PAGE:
Extensible Messaging and Presence Protocol (XMPP)
This is a communication IoT protocol for message-oriented middleware based on the XML language. It enables the real-time exchange of structured yet extensible data between any two or more network entities. The protocol was developed by the Jabber open source community in 1999, basically for real-time messaging, presence information, and the maintenance of contact lists.
XMPP enables messaging applications to attain authentication, access control, hop-by-hop and end-to-end encryption. Being a secure protocol, it sits on top of core IoT protocols and connects the client to the server via a stream of XML stanzas. The XML stanza has three main components: message, presence and IQ.
Advanced Message Queuing Protocol (AMQP)
This was developed by John O’Hara at JPMorgan Chase in London. AMQP is an application layer protocol for message-oriented middleware environments. It supports reliable communication via message delivery assurance primitives like at-most once, atleast once and exactly once delivery.
The AMQP protocol consists of a set of components that route and store messages within a broker service, with a set of rules for wiring the components together. The AMQP protocol enables client applications to talk to the broker and interact with the AMQP model. This model has the following three components, which are connected into processing chains in the server to create the desired functionality.
- Exchange: Receives messages from publisher based applications and routes them to ‘message queues’.
- Message queue: Stores messages until they can be safely processed by the consuming client application.
- Binding: States the relationship between the message queue and the exchange.
Data Distribution Service (DDS)
This IoT protocol for real-time machine-to-machine communication was developed by the Object Management Group (OMG). It enables scalable, real-time, dependable, high-performance and interoperable data exchange via the publish-subscribe methodology. As compared to MQTT and CoAP IoT protocols, DDS makes use of brokerless architecture and of multicasting to bring high quality QoS to applications.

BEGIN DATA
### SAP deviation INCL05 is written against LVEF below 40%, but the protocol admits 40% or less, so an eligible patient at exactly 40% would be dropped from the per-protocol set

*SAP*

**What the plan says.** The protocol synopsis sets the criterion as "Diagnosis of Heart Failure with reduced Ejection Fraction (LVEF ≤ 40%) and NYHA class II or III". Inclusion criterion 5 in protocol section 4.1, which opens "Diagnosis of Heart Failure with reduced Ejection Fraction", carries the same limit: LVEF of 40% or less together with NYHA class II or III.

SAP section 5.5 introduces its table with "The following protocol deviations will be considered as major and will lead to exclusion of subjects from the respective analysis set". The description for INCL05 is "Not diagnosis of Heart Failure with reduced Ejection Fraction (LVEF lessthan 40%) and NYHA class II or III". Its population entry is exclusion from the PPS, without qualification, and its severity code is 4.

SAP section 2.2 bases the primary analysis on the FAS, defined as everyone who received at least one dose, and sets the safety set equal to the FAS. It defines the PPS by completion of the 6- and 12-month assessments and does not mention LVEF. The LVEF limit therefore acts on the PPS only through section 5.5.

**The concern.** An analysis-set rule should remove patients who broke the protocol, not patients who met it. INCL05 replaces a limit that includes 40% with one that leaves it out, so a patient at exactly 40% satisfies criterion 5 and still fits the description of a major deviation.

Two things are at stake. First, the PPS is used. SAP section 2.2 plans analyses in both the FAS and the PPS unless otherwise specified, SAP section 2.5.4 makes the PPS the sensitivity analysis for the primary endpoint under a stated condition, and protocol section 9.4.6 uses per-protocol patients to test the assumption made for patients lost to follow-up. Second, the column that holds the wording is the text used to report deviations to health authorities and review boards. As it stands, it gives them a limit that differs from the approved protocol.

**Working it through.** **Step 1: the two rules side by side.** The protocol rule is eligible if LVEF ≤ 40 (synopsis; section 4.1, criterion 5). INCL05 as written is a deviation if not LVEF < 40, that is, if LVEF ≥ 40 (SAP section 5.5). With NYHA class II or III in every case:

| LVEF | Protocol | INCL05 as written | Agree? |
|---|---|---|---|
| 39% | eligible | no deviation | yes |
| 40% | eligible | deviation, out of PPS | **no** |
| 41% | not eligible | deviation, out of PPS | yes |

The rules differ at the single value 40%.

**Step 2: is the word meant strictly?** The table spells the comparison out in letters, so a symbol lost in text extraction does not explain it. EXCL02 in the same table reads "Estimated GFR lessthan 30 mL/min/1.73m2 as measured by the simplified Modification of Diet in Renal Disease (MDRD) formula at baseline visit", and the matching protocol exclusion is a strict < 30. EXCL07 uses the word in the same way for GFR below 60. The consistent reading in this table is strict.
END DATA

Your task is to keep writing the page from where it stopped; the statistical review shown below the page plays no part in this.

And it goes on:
DDS can be deployed in platforms ranging from low-footprint devices to the cloud, and supports efficient bandwidth usage as well as the agile orchestration of system components.
The DDS protocol has two main layers: Data Centric Publish-Subscribe (DCPS) and Data-Local Reconstruction Layer (DLRL). DCPS performs the task of delivering the information to subscribers, and the DLRL layer provides an interface to DCPS functionalities, enabling the sharing of distributed data among IoT enabled objects.
Simple Text Oriented Messaging Protocol (STOMP)
This text based protocol was developed to work with message-oriented middleware. It provides an interoperable wire format that enables STOMP clients to communicate with any STOMP message broker to enable easy and widespread messaging interoperability among many languages, platforms and brokers. Like AMQP, STOMP provides the message header with properties and a frame body.
STOMP does not, however, deal in queues and topics—it uses a SEND semantic with a ‘destination’ string. The broker must map it onto something that it understands internally, such as a topic, queue, or exchange. Consumers then SUBSCRIBE to those destinations. Since those destinations are not mandated in the specifications, different brokers may support different flavours of the destination. So, it’s not always straightforward to port code between brokers.
However, STOMP is simple and lightweight (although somewhat verbose on the wire), with a wide range of language bindings. It also provides some transactional semantics. One of the most interesting examples is with RabbitMQ Web Stomp, which allows you to expose messaging in a browser through Web-sockets.
Very Simple Control Protocol (VSCP)
This is more a framework than a protocol. VSCP is highly scalable, has a low footprint and is a free-cum-open source solution for device discovery and identification, device configuration, autonomous device functionality and secure firmware updates. VSCP makes things interact at the application layer. It makes use of CAN, RS-232, Ethernet, TCP/IP, MQTT and 6LowPan.
VSCP uses an event format and supports global unique identiﬁers for nodes, thus making a node identifiable no matter where it is installed in the world. Besides, it includes a register model in order to provide a flexible common interface for node configuration and a model for controlling the functionality of each node. VSCP does not make any assumptions regarding the lower level system used to realise the physical interconnection with the node; therefore, it works with different transport mechanisms such as Ethernet, TCP/IP, wireless, Zigbee, Bluetooth, CAN, GPRS, RS-232 and USB.
VSCP is event-based. Every time an event occurs, it is broadcast to all other nodes on the network. From there on, each node decides on its own if the event received needs to be processed or not. The ﬁnal decision depends on the node’s decision matrix, which is made up of a number of ‘if condition> then action> lines’, where the condition> is evaluated based on the ﬁelds present in the VSCP datagram broadcast to the network.
This article first appeared in open source for you.